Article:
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Czech Books“Running”: a great Czech athlete inspires a French novelist

16-08-2014 | David Vaughan

Photo: New Press Anyone interested in the history of athletics will have heard of Emil Zátopek, the greatest Czech long-distance runner of all time. His life story is the subject of a short novel by the Prix Goncourt winning French writer, Jean Echenoz, called simply “Running” – “Courir” in the original French. The book is an account of the life of an athlete whose quiet, determined attitude towards his sport contrasted with the complex political dramas going on around him in mid-20th century Europe. David Vaughan looks at the book and at the life of Emil Zátopek.  More

Czech LifeCzech games publisher & distributor introduces new line of storybook games

09-08-2014 02:01 | Jan Velinger

Photo: Albi In this week’s Czech Life we talk to Libor Pešl of Czech games publisher and distributor Albi about the usefulness of games in education and we test one of the titles in a new line of storybook games for children ages seven and up: The Three Little Pigs.  More

Letter from PragueGuidebook to the past

02-08-2014 | Ian Willoughby

Recently, at an old house down the country, I happened upon an interesting guidebook, or “bedeker”, as Czechs call such publications, in reference to the famous Baedeker guides that originated in the 19th century.  More

Czech BooksKarel Jaromír Erben: a not quite so grim fairytale

19-07-2014 02:01 | David Vaughan

Karel Jaromír Erben If you are drawn to the rich Czech tradition of legend and fairytale, Marcela Sulak’s new translation of one of the classics of 19th century Czech poetry is a must. Karel Jaromír Erben’s collection of ballads, “A Bouquet” was first published in 1853, and since then has been read by generations of Czech children and parents alike. David Vaughan talks to Marcela Sulak about a translation that brings out the freshness, sensitivity and humanity of Erben’s poetic world of spinning wheels, water-sprites and witches.  More

NewsBill on reduced 10 percent VAT passed in its first reading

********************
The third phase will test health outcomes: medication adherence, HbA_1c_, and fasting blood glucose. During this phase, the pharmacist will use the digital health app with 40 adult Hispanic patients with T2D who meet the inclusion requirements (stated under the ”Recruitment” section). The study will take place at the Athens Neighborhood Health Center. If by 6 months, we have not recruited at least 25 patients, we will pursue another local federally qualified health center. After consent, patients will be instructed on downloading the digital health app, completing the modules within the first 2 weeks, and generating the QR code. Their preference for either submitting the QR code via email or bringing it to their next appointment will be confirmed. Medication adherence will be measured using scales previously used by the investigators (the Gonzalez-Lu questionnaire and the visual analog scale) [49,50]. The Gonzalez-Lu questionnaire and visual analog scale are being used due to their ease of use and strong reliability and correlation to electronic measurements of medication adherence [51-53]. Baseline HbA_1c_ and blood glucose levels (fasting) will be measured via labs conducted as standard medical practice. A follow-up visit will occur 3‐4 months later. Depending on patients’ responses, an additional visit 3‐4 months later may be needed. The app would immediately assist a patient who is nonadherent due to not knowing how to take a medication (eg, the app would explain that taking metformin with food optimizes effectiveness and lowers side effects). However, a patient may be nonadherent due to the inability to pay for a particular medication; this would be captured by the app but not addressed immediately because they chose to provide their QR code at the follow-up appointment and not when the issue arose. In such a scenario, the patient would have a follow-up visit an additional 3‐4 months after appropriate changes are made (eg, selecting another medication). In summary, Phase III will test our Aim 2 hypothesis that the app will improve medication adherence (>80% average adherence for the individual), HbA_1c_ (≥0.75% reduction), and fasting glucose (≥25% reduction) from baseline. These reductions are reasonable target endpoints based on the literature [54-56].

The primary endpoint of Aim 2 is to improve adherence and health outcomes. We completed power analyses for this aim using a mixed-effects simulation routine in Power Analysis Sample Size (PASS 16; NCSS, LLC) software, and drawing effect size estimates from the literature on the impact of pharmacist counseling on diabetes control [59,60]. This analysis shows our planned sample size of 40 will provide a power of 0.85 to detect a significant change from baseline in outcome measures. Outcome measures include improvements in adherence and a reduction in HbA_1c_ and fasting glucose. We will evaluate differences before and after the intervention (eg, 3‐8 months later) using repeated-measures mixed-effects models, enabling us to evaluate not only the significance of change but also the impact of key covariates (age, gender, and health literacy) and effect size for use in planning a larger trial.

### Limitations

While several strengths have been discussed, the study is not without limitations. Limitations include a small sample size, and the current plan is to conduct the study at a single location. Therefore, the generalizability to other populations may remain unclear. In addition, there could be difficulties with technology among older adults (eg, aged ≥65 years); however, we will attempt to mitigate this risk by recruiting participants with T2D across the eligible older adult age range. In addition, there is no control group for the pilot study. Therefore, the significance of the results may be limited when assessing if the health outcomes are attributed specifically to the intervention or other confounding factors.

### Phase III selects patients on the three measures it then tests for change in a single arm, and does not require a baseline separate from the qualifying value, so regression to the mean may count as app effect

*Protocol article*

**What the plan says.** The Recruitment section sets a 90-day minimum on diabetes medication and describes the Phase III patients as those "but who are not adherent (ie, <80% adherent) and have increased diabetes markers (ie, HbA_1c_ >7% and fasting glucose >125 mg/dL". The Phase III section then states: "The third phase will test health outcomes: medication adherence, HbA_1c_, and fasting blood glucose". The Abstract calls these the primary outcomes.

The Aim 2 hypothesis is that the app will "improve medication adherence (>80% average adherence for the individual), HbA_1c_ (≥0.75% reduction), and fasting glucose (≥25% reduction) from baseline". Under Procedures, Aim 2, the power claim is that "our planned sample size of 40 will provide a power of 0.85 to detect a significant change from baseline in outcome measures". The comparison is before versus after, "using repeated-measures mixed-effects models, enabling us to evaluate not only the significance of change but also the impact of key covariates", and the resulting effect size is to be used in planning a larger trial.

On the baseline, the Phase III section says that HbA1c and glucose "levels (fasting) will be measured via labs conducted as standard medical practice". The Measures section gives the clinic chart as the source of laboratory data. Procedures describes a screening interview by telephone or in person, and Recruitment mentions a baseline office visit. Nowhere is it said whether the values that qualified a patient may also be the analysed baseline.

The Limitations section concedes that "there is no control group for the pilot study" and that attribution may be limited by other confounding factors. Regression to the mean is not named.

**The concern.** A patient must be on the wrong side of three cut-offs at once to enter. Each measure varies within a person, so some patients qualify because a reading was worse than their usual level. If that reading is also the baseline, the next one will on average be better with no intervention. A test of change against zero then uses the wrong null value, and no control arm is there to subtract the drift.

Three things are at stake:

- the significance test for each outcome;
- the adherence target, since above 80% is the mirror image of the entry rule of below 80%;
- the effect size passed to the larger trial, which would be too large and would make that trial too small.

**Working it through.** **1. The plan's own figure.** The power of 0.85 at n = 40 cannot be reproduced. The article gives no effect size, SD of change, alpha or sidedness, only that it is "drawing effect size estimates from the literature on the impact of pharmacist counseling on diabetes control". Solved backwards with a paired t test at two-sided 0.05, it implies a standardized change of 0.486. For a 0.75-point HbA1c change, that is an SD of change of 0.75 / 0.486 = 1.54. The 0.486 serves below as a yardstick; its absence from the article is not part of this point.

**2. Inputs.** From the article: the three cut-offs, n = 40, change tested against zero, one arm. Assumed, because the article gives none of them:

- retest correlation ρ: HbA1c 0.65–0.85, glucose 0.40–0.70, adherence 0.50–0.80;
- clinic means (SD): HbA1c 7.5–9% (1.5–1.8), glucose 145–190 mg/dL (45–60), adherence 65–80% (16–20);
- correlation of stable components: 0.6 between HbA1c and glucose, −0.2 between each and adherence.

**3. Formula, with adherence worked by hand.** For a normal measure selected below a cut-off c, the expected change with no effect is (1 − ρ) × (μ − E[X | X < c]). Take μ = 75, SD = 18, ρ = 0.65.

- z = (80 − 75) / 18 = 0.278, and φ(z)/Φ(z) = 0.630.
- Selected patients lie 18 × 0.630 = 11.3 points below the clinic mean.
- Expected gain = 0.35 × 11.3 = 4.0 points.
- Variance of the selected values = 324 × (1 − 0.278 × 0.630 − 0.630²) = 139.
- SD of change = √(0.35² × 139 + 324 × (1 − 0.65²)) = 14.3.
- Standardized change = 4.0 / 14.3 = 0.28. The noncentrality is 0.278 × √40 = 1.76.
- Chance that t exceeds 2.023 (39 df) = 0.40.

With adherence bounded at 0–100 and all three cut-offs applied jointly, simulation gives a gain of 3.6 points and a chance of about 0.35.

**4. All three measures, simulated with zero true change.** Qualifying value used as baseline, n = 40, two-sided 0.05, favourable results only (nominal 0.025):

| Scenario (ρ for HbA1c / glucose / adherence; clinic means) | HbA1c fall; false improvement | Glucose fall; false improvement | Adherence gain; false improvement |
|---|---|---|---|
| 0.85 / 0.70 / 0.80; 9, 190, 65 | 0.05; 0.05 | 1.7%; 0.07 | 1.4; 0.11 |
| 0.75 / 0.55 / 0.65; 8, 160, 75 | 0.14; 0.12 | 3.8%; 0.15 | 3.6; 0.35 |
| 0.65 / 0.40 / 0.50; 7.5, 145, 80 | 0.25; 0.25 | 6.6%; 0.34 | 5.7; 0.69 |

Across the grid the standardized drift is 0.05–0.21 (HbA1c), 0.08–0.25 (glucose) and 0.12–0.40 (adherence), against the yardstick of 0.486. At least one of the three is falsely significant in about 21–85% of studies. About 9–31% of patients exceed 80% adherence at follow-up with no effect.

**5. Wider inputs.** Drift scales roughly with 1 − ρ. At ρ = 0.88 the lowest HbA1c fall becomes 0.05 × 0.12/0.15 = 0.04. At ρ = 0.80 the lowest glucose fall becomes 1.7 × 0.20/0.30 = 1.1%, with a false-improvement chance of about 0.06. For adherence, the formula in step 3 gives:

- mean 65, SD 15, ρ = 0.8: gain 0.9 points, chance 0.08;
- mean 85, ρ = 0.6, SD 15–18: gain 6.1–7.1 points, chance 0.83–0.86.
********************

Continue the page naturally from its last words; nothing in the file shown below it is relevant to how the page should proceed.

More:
17-07-2014 18:10 | Daniela Lazarová

The lower house on Thursday approved in its first reading a government-proposed bill which would introduce a reduced 10 percent VAT rate on books, baby food and medicines as of January 2015. The basic VAT rate of 21 percent and the reduced rate of 15 percent will be maintained. A final vote on the bill in the lower house is expected in September, after which it will still have to win approval in the Senate and be signed into law by the president. 

NewsReduced VAT rate and abolition of some health charges agreed

02-07-2014 12:36 | Chris Johnstone

A cut in Value Added Tax to 10 percent for books, baby food, and drugs was approved by the government on Wednesday at its regular weekly meeting. The reduce rate of sales tax should come into force from the start of 2015. Babies’ nappies did not make it into the basket of tax reduced items because of fears that a reduction here would conflict with European rules. The introduction of a reduced rate of tax is one of the government’s flagship measures. The Cabinet also agreed to abolish charges for visits to doctors and hospitals with the exception of use of emergency services. 

Czech BooksChad Bryant: the complexities and contradictions of Czech nationalism under Nazi rule

21-06-2014 02:01 | David Vaughan

Photo: Harvard University Press A vast amount has been written about the Protectorate of Bohemia and Moravia during the German occupation, but we tend to focus on the more dramatic events – the occupation itself, the assassination of the Nazi ruler Reinhard Heydrich or the destruction of the villages of Lidice and Ležáky. But the American historian, Chad Bryant, has looked at the six years of occupation in an unusually nuanced way. His book Prague in Black looks at the complexities and contradictions of life at different phases of the occupation, as Czechs tried to hold their nation together and the Nazis dreamed of a German Europe. Chad Bryant is David Vaughan’s guest in Czech Books.  More

Czech HistoryNew guidebook maps wartime Prague

24-05-2014 02:01 | Jan Richter

Photo: Academia publishing For six years during the Second World War, Prague was the capital of the Protectorate of Bohemia and Moravia, established by the Nazis in parts of the former Czechoslovakia. A new book entitled A Guide Through Prague Under the Protectorate now offers a detailed look at the map of the capital during those dark times. If you ever wondered where the paratroopers spent their last night before they assassinated Reinhard Heydrich, where Czech resistance fighters secretly met, or where Nazi top officials lived during the war, the book has all the answers.  More

MarketplaceCzech e-book publishers still see bright prospects in spite of local market difficulties

21-05-2014 15:14 | Chris Johnstone

Photo: Štěpánka Budková E-books have been slow to take off in the Czech Republic with taxes, a local penchant for piracy, and caution from some of the traditional print publishers some of the factors in its slow roll-out. But the optimists are still sticking to the script that e-books can elbow themselves a much greater share of the market.  More

Current AffairsPages from manuscript of The Trial highlight of concurrent Kafka exhibitions in Prague

21-05-2014 15:13 | Ian Willoughby

Franz Kafka Two exhibitions opening in Prague on Friday will turn the spotlight on a writer closely associated with the city, Franz Kafka. One will focus on his classic novel The Trial, giving visitors a rare chance to see pages from the original manuscript, while the other will present Kafka and his work through the eyes of cartoonists. Ian Willoughby reports.  More

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